Loading please wait

The smart way to improve grades

Comprehensive & curriculum aligned

Try an activity or get started for free

Ear and Hearing

In this worksheet, students will explore the structure of the ear, hearing loss and the threshold of hearing, soundproofing and echoes.

'Ear and Hearing' worksheet

Key stage:  KS 3

Curriculum topic:   Physics: Waves

Curriculum subtopic:   Sound Waves

Difficulty level:  

Worksheet Overview

QUESTION 1 of 10

The diagram shows the structure of the human ear. Here's how it works:



Structure of human ear



Sound waves travel through the air and enter the auditory (ear) canal. They make the ear drum vibrate. They then pass through the ear bones (shown as malleus, incus and stapes in the diagram) and reach the cochlea, which looks like the shell of a snail (and actually means snail in the Greek language!). In the cochlea they are changed into electrical energy (until now they were sound energy) and travel down the auditory nerve (which begins somewhere behind the cochlea) to the brain. These electrical signals are called impulses and we can hear the sound when they reach the brain.


The ear is very delicate, as it contains thin membranes and small bones, which can be easily damaged in the following ways:

1) The ear can get blocked by wax

2) Accidents or loud bangs can damage the ear drum

3) The middle ear can get infected

4) In older age the tiny bones can fuse together

5) The nerve cells in the cochlea can sometimes not work very well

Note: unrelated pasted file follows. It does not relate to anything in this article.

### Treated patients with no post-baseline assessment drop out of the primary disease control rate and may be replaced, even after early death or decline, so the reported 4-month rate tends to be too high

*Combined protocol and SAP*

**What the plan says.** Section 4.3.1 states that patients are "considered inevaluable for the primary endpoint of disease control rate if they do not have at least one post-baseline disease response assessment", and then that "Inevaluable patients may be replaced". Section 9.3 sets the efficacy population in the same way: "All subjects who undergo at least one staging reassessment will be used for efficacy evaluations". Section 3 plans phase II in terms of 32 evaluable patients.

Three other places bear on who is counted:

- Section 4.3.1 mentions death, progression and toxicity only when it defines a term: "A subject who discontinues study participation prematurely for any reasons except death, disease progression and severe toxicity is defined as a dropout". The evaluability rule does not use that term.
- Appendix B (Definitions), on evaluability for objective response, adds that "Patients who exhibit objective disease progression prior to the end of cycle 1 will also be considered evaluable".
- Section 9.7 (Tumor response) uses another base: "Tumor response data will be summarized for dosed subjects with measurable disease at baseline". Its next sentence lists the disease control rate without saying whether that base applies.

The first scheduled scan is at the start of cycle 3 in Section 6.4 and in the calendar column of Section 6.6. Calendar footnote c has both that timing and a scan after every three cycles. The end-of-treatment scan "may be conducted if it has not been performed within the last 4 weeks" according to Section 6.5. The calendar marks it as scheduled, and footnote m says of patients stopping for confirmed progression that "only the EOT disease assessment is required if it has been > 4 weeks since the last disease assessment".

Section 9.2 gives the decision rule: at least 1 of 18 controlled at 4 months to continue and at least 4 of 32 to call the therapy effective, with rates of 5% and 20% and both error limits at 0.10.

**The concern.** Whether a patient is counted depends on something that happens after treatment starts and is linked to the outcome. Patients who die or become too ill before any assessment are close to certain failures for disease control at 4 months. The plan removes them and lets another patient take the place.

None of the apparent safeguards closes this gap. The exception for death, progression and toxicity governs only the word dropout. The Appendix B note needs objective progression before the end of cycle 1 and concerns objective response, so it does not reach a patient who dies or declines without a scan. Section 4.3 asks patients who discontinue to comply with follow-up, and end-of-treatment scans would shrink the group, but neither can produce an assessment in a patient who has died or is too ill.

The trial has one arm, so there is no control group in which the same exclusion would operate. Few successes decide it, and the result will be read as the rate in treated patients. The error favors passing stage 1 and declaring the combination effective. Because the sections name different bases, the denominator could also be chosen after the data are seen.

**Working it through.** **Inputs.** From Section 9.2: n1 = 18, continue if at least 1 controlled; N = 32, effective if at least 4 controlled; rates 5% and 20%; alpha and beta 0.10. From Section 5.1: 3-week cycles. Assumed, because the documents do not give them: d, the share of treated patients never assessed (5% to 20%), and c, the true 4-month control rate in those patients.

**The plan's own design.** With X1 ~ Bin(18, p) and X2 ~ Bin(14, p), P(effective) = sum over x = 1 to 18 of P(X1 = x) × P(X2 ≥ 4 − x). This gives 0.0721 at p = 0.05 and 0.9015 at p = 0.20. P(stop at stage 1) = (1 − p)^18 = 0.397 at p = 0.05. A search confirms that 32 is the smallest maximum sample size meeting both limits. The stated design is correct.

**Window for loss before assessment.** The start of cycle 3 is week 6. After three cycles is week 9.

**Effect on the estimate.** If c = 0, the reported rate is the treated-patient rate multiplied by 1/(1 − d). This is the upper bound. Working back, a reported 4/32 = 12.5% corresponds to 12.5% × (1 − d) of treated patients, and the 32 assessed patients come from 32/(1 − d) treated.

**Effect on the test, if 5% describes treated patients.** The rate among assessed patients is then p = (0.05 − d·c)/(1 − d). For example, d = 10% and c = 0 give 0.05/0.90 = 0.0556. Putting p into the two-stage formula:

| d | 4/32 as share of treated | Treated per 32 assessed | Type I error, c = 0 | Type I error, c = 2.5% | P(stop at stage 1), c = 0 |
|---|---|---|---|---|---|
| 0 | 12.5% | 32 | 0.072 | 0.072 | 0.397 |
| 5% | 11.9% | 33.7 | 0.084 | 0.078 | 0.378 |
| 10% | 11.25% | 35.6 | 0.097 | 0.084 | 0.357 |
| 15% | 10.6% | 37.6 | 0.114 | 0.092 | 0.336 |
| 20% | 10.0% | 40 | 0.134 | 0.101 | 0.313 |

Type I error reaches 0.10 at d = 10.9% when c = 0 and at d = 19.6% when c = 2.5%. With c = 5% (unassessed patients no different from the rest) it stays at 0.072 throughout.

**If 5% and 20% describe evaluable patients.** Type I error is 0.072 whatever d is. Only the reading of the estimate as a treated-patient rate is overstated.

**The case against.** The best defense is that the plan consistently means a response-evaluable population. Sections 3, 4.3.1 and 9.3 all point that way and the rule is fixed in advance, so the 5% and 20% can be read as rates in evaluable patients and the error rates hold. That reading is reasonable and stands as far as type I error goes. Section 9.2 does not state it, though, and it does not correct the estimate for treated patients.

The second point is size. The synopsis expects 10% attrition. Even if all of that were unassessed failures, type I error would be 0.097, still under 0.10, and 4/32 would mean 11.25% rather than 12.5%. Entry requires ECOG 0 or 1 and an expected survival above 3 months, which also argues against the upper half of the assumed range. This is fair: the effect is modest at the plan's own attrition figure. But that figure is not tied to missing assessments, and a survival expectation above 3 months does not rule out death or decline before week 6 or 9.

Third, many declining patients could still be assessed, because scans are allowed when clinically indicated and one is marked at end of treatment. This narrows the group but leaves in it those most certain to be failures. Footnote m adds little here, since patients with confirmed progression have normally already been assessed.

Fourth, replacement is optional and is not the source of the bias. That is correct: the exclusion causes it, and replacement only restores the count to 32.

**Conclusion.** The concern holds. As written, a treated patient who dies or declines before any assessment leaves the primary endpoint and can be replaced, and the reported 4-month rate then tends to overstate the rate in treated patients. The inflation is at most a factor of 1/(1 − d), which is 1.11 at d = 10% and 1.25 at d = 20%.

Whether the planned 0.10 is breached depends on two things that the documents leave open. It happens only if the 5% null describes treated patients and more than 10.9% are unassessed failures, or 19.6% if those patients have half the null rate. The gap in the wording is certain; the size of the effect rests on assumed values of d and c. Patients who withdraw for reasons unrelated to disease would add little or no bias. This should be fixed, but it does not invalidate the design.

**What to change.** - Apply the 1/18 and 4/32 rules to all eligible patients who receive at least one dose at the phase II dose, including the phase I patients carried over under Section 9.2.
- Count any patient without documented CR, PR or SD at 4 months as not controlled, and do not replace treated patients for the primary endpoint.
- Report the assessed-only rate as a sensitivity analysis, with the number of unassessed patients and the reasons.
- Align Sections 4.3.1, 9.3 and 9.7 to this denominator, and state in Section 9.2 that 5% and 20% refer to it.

6) Constant loud noise can affect the cochlea


Sound can sometimes be unpleasant and it is called noise. A sound intensity meter can be used to measure the loudness of a sound in decibels (dB). In the decibel scale the threshold of hearing is the quietest sound we can hear. This is at 0dB. A road drill is at 90dB and it is the maximum limit accepted legally. A person shouting can be 100dB, whereas loud music is around 120dB. Sound starts to hurt at 80dB and the ear drum breaks at 180dB.


Houses near an airport or other loud areas need double glazed windows. The air is taken out from between the glass layers to create a vacuum, so sound has no particles to travel through. This is called soundproofing. Ear protectors are usually worn by workers if they work in a loud environment. Noise can be reduced by soft things like carpets and curtains, because they absorb some of the sound energy.


Echoes are reflected sounds. They are used by bats, which use their hearing instead of sight to hunt. The bats send out high-pitched squeaks which we can't hear. The echoes tell the bat if something is in the way and they catch it. They also use echolocation to avoid obstacles.


Sounds that are too high for humans are called ultrasound. Ultrasound has many medical uses as it is safer to use than X-rays. For example, it is used to check the progress of an unborn baby. An ultrasound transmitter is passed over the mother's abdomen. Different parts of the baby's body send back different echoes. These reflections of sound are processed by a computer into an image and that is displayed on a screen.


Sonar equipment is used by submarines to find other ships. They send out a pulse sound (a 'ping') and calculate the distance using computers by measuring the time the echo takes to return. Fishing boats use similar systems to find shoals of fish.

---- OR ----

Get started for free so you can track and measure your child's progress on this activity.

What is EdPlace?

We're your National Curriculum aligned online education content provider helping each child succeed in English, maths and science from year 1 to GCSE. With an EdPlace account you’ll be able to track and measure progress, helping each child achieve their best. We build confidence and attainment by personalising each child’s learning at a level that suits them.

Get started

Try an activity or get started for free

  • educational
  • bettfutures
  • cxa
  • pta
  • era2016
  • BDA award
  • Explore LearningTuition Partner
  • tacm